Image via Jaycob Porter
A masked scare actor watches guests at Howl-O-Scream Orlando.
After two decades at Busch Gardens Tampa, Howl-O-Scream made its Orlando debut last Friday at SeaWorld. The rain-dampened debut featured goblins, pirates and Jack the Ripper, but the scariest character of the evening may have been the guest wearing a shirt proclaiming their refusal to receive the vaccine or wear a mask.
When Halloween rolled around last year, with the promise of vaccines just weeks away, many of us, myself included, naively thought 2021 would be a return to normal. Now, as we grapple with the fact that some people would rather ingest horse medication than take the FDA-approved vaccine readily available to adults, we’re staring down yet another altered Halloween season.
Like Halloween Horror Nights
, the two Florida-based Howl-O-Scream
events don’t require guests to wear masks, though they are highly encouraged. Most of the scare actors at Howl-O-Scream had facial coverings. Unlike those at Halloween Horror Nights, the masks at Howl-O-Scream were printed with mouths, allowing them to blend in better.
Image via Jaycob Porter
A scare actor at Howl-O-Scream Orlando with a face mask designed to blend in with their character.
At A Petrified Forest
in Altamonte Springs, the crew is readying to open on Oct. 1 with three new scare trails. The independent local haunt, now in its 14th year, quickly adapted to the challenges of the pandemic last year. Guests were assigned time slots for entry and the haunt ensured their actors had thematically appropriate facial coverings.
Wardrobe manager Danielle Christopher says the addition of face coverings was a challenge last year, one that she had hoped wouldn’t be required again. But this year, just like last, A Petrified Forest will be using the masks.
“This year, even with vaccinations, we’re still going to go with the face coverings because it’s not gone; we’re still in the height of things,” Christopher says.
Stephanie West, special event coordinator at A Petrified Forest, chimes in, “We also have the benefit of being an outdoor haunt. We’re practicing the six-foot rule for most of our actors, or they’re in a very well-ventilated area.”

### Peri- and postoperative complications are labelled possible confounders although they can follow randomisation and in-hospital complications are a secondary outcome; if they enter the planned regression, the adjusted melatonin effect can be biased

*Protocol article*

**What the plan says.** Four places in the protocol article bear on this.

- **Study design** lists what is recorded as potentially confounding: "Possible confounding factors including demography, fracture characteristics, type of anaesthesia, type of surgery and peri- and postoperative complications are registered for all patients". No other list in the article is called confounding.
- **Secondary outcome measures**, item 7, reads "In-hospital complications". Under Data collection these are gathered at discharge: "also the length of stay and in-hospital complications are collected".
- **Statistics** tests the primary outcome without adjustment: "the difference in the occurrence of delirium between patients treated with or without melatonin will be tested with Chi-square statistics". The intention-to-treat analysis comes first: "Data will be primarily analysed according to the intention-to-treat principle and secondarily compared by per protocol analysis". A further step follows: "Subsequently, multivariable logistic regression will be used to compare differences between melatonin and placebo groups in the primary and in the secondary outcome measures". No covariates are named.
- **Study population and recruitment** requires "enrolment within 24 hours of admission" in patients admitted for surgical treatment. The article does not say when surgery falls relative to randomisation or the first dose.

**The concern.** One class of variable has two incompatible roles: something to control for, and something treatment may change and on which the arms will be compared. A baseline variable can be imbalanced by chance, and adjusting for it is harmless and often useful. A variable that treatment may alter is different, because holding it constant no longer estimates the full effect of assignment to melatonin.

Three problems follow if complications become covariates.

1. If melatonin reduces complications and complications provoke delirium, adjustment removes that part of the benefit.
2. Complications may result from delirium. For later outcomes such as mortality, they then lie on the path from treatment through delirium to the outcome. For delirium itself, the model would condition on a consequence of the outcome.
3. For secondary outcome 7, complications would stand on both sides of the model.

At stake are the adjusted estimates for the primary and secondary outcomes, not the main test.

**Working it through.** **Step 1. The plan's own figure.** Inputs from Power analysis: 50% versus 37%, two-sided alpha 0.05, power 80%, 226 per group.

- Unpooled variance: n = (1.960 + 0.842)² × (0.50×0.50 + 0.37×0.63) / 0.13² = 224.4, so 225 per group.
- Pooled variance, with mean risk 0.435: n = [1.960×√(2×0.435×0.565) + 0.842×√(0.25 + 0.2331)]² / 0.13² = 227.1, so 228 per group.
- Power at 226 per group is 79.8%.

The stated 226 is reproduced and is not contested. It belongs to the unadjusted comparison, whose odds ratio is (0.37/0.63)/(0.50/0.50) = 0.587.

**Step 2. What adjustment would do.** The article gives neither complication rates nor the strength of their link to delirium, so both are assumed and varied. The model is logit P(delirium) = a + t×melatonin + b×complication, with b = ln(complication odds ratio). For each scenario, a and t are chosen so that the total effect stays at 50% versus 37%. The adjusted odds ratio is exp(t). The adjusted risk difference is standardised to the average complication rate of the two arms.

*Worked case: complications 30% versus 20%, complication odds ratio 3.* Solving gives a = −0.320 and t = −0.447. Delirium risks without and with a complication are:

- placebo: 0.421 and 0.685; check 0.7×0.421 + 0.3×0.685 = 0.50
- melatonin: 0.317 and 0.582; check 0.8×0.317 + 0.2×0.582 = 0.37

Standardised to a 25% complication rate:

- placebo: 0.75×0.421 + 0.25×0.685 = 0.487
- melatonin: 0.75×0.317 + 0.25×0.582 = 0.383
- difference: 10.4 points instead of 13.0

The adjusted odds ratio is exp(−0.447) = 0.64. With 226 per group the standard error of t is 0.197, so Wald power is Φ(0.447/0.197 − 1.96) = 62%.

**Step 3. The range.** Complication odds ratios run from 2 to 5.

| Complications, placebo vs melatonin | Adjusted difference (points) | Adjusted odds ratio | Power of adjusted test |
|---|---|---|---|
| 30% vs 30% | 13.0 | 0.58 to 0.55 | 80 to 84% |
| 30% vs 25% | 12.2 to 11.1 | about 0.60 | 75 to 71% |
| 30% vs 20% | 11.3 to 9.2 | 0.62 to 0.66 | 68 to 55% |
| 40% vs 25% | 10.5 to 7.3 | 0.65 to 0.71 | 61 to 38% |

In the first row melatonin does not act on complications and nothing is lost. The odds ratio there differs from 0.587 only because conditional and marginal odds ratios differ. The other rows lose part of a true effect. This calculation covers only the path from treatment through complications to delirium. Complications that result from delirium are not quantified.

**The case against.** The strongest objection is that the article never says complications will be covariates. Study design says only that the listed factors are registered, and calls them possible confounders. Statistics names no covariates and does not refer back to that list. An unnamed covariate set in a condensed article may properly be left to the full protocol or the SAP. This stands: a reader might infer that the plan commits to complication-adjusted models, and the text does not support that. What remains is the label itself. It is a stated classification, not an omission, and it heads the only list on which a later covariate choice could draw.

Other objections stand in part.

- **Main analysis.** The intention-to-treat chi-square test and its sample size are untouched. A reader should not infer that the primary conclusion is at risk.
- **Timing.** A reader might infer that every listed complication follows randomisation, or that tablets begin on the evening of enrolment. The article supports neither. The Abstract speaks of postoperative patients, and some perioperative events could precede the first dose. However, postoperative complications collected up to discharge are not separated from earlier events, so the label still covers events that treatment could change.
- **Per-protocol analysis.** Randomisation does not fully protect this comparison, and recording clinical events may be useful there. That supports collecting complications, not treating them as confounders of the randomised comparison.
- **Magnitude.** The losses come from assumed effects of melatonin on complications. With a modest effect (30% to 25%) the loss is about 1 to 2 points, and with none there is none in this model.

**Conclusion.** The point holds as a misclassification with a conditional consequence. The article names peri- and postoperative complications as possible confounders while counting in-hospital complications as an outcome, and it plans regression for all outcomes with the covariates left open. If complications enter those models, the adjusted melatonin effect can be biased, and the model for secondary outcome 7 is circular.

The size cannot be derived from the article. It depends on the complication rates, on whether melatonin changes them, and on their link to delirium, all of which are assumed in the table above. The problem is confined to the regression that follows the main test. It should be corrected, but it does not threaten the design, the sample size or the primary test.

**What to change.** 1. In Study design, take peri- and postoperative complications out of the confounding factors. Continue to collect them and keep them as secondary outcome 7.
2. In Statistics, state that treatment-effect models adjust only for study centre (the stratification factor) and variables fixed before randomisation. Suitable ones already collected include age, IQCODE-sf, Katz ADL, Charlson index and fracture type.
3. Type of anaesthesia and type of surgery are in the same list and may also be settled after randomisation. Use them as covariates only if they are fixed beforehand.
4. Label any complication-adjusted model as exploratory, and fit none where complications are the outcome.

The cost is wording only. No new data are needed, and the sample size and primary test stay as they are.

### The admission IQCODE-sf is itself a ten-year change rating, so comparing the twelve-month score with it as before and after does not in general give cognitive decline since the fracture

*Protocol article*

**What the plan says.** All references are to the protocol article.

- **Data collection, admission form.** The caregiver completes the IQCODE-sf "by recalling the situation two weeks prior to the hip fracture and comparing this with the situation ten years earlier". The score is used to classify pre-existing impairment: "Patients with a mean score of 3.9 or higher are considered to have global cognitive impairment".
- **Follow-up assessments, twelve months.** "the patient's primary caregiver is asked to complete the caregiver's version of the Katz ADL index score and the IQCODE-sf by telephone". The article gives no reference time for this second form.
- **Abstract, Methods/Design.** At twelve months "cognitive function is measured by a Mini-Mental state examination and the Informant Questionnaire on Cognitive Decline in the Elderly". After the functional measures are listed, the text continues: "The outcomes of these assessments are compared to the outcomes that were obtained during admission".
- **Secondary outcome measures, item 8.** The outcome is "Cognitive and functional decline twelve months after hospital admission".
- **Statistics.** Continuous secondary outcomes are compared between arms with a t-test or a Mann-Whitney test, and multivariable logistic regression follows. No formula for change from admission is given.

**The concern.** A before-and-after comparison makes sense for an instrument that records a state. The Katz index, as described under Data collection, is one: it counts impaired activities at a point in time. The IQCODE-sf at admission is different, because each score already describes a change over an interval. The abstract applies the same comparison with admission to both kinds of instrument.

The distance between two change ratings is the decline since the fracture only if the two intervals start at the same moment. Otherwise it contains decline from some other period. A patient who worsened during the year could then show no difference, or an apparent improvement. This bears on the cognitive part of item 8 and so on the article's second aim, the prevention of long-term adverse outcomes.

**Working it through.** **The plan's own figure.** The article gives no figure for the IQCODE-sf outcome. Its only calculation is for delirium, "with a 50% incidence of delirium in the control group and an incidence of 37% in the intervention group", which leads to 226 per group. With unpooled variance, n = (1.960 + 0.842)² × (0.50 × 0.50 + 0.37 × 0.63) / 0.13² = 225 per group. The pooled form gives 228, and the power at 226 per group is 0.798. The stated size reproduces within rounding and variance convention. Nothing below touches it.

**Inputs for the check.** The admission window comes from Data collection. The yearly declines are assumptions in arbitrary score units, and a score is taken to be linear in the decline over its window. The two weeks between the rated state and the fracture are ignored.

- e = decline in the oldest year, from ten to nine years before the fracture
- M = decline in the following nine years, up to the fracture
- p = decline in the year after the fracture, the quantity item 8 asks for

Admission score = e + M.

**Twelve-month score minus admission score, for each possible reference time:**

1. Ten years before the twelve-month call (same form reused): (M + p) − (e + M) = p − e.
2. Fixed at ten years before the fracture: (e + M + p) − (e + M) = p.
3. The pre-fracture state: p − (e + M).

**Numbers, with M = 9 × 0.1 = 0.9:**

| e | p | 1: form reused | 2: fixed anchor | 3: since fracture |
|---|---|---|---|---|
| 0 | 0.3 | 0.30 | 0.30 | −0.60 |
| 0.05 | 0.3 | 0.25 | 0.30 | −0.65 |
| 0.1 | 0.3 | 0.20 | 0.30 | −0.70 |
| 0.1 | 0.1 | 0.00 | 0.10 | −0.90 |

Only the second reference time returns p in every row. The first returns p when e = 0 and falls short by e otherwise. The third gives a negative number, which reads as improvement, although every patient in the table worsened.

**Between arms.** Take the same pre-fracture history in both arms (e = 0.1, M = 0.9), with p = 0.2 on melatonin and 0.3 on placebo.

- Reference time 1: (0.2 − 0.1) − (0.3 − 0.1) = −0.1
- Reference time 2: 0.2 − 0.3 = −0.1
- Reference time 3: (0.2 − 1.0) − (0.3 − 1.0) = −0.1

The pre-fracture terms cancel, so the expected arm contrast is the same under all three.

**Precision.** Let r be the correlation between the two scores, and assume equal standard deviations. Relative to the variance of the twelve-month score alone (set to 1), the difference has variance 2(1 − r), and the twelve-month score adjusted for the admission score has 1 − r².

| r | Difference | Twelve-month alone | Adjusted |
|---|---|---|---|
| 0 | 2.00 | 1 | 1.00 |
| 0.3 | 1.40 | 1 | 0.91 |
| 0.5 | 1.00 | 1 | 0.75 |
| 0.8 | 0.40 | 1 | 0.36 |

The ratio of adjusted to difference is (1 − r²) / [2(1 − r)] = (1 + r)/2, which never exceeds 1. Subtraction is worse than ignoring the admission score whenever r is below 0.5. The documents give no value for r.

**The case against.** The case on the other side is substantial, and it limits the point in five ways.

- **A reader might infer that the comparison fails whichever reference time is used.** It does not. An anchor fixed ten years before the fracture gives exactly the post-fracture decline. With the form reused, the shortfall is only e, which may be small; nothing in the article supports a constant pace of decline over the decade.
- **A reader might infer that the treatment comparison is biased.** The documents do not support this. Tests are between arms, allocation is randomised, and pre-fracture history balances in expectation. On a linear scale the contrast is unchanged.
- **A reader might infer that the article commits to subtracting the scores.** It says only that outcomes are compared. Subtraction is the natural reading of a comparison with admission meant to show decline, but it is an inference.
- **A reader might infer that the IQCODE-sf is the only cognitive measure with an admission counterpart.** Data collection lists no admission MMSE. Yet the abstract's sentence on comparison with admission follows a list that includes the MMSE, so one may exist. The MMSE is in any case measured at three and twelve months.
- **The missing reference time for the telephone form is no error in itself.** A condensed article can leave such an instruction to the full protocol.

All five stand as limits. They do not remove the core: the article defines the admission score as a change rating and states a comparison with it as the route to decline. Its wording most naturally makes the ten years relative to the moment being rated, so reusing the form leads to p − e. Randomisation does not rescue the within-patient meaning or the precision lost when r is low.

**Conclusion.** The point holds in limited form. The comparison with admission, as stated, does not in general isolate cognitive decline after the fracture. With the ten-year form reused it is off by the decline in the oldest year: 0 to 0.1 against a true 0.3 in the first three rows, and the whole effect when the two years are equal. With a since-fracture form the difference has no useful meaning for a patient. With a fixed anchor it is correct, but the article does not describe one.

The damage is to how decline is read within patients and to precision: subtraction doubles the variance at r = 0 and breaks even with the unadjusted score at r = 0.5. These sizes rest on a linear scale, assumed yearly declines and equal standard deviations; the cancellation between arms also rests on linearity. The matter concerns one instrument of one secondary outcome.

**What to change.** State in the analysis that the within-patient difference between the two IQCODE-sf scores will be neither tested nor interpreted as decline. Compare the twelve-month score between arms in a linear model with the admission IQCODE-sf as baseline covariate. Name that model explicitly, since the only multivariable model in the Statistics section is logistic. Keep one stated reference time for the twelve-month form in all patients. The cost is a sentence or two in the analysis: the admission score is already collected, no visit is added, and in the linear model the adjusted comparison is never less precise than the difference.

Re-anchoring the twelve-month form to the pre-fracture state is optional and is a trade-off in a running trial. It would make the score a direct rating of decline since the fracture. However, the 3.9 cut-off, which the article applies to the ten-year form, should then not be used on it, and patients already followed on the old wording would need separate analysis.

Christopher notes that the haunt is using fewer masks that fully cover the face this year due to vaccinations and the ability to design this year’s event with the pandemic in mind.
Image via Ken Storey
The wardrobe trailer at A Petrified Forest is filled with masks, many purchased last year to help hid the face coverings actors wore. This year the mask and the face covers will return.
For HHN, this is the first official event since the pandemic began. Haunt events have been struggling to keep up with the onslaught of anti-safety measures instated by the Florida Legislature while also trying to ensure the safety of employees and guests. In the constantly changing realities of hosting an event in a global pandemic hotspot, Universal has tried to stay ahead of the curve by placing many of its actors behind plastic dividers, even though studies
studies question their effectiveness.
After lifting their indoors mask requirement earlier this summer, Disney reinstated
it when it became clear Florida was becoming a COVID hotspot. Those same requirements weren’t reinstated at Universal or SeaWorld, including at their haunt events. Also long gone at both resorts are the social distancing markers and any attempt at spreading out the crowds. But other safety measures remain in place, including signage encouraging facial coverings and ample access to hand sanitizer.
A Petrified Forest is also evolving its pandemic protocols; unlike last year, guests aren’t required to adhere to a timed entry reservation, but West recommends guests not wanting to mingle with large crowds visit on Thursdays or in the first few hours of operation on Friday nights.
labor shortage has also affected local scares. Both HHN and Howl-O-Scream continue to seek workers,
even as the events have begun. At tryouts a few weeks ago, A Petrified Forest saw just a fraction of the number of actors that typically show up. With social distancing in mind, the event was already looking to bring on fewer actors than normal, but the low turnout was yet another hurdle in a year and a half filled with them.
With fewer actors and with social distancing in mind, the experience has moved beyond simple jump scares. “We’re able to get the scare from a distance [by] incorporating other technical features, such as lights going out or audio cues, that the actors can trigger as people come into a room,” West explains. “That way, it’s not necessarily the actor creating the scare; they’re just triggering it and being there to facilitate the story.”
But West acknowledges the guests themselves must also work to ensure haunt events are safe. With a tone of frustration in her voice, she notes, “It’s our responsibility to protect our actors. When it comes to the general public, there’s only so much we can do. There’s also personal responsibility.”
West is completely correct in this assertion. While Florida comes off its highest COVID-19 hospitalization
rates, more than 45 percent of residents remain unvaccinated, prolonging a pandemic that could’ve been behind us by now and sowing doubt that we’ll ever truly escape
As hospitals fill up with children (and adults unwilling or unable to get vaccinated), the fact that our neighbors, elected representatives and, in some cases, our own families can be so callous as to wear shirts declaring their unwillingness to do the bare minimum to help others is far scarier than anything a haunt event can offer. Unfortunately for us, for the moment, this is one scare zone we can’t escape.
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